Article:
Tag Archives: strip construction

Tom's canoe hanging in the tech shop

Refinishing a Wood Strip Canoe

By Tom Pawlak

About 30 years ago, I built an 18′ wood strip canoe. At the time, my family was young and I could only work on it intermittently. Over the course of six months, I had faired my mold frames, applied the redwood strips, faired the outside of the hull with a keen eye and applied the fiberglass cloth. Two months later I decided to take it off the mold to fair and fiberglass the inside. To my horror, the exterior hull bottom had a big dimple in the middle when removed from the forms. I immediately knew the cause. The humidity in my garage had skyrocketed since the outside of the hull was finished with fiberglass and epoxy. The unsealed inside of the hull had probably gained 4-5% in moisture content since the outside was fiberglassed. Continue reading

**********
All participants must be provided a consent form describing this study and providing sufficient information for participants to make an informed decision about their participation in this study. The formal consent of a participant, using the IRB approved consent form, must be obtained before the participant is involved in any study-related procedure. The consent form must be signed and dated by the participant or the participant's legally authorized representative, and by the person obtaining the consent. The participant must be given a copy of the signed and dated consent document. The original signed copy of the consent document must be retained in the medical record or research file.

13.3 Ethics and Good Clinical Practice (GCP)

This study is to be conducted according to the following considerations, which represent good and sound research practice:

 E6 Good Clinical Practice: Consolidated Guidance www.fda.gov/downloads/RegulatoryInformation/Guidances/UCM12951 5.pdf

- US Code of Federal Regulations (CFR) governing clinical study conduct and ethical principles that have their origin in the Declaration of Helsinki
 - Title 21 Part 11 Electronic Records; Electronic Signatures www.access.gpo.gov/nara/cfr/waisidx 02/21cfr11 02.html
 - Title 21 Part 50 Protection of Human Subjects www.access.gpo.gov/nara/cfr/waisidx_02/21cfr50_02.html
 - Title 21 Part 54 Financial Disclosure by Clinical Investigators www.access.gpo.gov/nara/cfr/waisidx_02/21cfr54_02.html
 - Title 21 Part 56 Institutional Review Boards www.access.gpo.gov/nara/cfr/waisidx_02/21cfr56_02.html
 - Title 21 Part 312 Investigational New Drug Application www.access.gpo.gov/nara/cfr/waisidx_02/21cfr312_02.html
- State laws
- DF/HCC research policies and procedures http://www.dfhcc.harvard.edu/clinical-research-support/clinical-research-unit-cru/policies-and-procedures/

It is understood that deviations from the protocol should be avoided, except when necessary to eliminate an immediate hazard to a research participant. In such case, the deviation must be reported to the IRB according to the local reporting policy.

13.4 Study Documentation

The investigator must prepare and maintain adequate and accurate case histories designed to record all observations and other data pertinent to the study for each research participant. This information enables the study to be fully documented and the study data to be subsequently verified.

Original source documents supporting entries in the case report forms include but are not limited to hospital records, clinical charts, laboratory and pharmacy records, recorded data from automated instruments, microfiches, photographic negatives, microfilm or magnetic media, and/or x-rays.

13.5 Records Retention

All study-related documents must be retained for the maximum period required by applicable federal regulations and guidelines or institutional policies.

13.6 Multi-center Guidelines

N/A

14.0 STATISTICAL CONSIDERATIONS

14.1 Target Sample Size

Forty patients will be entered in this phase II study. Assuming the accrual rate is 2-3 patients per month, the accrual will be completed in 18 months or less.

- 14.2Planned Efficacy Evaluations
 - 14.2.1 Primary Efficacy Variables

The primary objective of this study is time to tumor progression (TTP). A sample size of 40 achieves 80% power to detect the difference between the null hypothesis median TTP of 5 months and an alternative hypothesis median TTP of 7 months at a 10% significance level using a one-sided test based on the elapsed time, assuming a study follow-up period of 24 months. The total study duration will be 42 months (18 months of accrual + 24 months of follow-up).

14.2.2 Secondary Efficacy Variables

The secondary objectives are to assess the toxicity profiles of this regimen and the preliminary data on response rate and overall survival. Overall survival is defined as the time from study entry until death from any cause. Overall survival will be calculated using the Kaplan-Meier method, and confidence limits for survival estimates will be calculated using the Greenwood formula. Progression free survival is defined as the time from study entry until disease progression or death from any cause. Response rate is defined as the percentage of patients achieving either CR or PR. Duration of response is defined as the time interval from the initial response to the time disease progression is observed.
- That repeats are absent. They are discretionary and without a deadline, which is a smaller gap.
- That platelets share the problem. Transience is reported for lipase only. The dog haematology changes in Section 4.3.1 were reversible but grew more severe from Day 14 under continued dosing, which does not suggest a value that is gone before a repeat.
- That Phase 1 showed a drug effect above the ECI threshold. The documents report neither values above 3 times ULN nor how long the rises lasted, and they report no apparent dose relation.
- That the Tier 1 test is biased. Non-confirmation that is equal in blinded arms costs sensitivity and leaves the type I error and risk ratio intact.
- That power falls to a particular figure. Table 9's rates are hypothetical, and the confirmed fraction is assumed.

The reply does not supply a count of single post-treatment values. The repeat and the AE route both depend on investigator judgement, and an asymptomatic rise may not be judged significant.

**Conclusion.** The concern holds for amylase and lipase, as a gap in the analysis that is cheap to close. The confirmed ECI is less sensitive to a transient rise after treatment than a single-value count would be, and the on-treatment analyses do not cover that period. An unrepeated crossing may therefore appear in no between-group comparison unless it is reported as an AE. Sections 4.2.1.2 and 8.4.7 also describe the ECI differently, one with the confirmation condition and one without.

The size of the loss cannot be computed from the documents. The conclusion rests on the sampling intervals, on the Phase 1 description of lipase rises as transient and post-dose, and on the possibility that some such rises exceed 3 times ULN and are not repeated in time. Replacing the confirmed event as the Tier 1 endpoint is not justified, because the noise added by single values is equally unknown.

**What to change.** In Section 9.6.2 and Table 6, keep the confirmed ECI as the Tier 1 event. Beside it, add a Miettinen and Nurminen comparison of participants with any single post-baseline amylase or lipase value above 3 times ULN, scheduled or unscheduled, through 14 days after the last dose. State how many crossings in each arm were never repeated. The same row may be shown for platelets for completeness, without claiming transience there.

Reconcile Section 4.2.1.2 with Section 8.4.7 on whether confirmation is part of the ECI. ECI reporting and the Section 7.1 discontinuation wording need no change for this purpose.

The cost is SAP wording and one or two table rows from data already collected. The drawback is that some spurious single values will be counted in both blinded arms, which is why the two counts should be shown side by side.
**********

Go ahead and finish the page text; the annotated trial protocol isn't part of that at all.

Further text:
Types of Strip Plank Material

By Brian Knight

Modern strip composite construction uses narrow strips of wood or foam to make a low density core material. These strips are easy for one person to handle and are readily assembled into complex shapes. However, this assembled structure does not have much strength until it is covered inside and out with a high density fiber reinforced skin—usually fiberglass cloth. The process of making and fitting the narrow strips together is more time consuming than bending a sheet of plywood, but the technique allows for more creativity in the design. Continue reading

Edge Gluing Fixtures

By Brian Knight

Rectangular or square edge strips tend to get out of alignment between mold stations, especially where the bend is tight and the planks have to be forced into position. You can build intermediate mold stations in these areas to support the planks in more places. Continue reading